Conventionally, scientific research has been regarded as a human activity or practice. This has marginalised the part that other matter plays in the research endeavour. The more-than-human ontology of the new materialisms de-privileges human agency, focusing instead upon how assemblages of the animate and inanimate together produce the world. This has fundamental implications for social inquiry methodology and methods. Here, we use this post-anthropocentric perspective to re-think research as more-than-human engagements, in which multiple materialities contribute to the production of research findings, outputs and knowledge. The research assemblage comprises not only human elements such as researcher, respondents and audience, but also research tools, data, contexts and material outputs. Using the ethological new materialist toolkit of Gilles Deleuze, we use the concepts of affects, assemblages and micropolitics to make sense of social inquiry, and also to address issues of validity. We use this understanding to explore the more-than-human micropolitics of the research process, before assessing how this more-than-human perspective on research challenges representationalism, and moves beyond both a realist and a constructionist model of research epistemology. We conclude by considering the implications for the practical endeavour of social inquiry, and offer a framework for more-than-human social inquiry methodology and methods.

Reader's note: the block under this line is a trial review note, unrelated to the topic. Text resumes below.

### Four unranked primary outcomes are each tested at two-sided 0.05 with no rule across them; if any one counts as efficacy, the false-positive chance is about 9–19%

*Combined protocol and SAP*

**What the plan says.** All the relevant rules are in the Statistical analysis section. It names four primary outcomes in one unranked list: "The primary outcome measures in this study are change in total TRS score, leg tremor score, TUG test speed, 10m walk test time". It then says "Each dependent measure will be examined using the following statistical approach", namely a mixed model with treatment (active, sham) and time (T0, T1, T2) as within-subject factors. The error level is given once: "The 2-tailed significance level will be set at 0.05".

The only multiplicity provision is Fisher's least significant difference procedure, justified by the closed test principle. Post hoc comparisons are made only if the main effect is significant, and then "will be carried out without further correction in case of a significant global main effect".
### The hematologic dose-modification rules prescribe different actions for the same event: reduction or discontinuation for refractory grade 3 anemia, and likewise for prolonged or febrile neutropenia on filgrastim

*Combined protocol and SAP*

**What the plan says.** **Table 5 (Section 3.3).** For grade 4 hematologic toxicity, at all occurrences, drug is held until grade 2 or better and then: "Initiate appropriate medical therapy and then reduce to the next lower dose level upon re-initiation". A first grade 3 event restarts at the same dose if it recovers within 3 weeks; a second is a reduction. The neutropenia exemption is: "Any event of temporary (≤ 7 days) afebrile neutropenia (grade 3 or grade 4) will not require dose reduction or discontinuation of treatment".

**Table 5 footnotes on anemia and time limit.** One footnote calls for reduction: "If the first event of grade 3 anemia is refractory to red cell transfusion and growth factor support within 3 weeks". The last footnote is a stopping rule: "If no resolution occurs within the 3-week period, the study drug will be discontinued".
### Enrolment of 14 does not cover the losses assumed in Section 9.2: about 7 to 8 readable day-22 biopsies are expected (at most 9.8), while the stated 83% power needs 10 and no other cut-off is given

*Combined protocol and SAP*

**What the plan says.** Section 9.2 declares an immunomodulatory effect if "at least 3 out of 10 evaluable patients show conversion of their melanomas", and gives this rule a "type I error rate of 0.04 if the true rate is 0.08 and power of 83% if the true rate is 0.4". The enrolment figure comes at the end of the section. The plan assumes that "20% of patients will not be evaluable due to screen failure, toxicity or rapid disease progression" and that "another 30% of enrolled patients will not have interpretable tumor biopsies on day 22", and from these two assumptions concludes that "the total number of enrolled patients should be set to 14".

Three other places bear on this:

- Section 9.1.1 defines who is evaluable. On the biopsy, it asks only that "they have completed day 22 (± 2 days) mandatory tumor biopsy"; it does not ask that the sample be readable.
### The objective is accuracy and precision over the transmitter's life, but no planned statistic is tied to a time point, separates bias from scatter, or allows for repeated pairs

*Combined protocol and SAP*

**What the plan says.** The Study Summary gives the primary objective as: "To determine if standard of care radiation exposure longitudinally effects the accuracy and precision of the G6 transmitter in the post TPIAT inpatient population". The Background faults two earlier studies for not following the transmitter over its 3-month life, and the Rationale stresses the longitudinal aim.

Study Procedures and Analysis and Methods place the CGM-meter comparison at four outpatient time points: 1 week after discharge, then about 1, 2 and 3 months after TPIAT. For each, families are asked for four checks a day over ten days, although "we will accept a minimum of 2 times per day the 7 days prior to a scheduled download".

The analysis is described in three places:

|Title of host publication
|The Routledge International Handbook of More-than-Human Studies
|Number of pages
|Published - 24 Nov 2023
|Routledge International Handbooks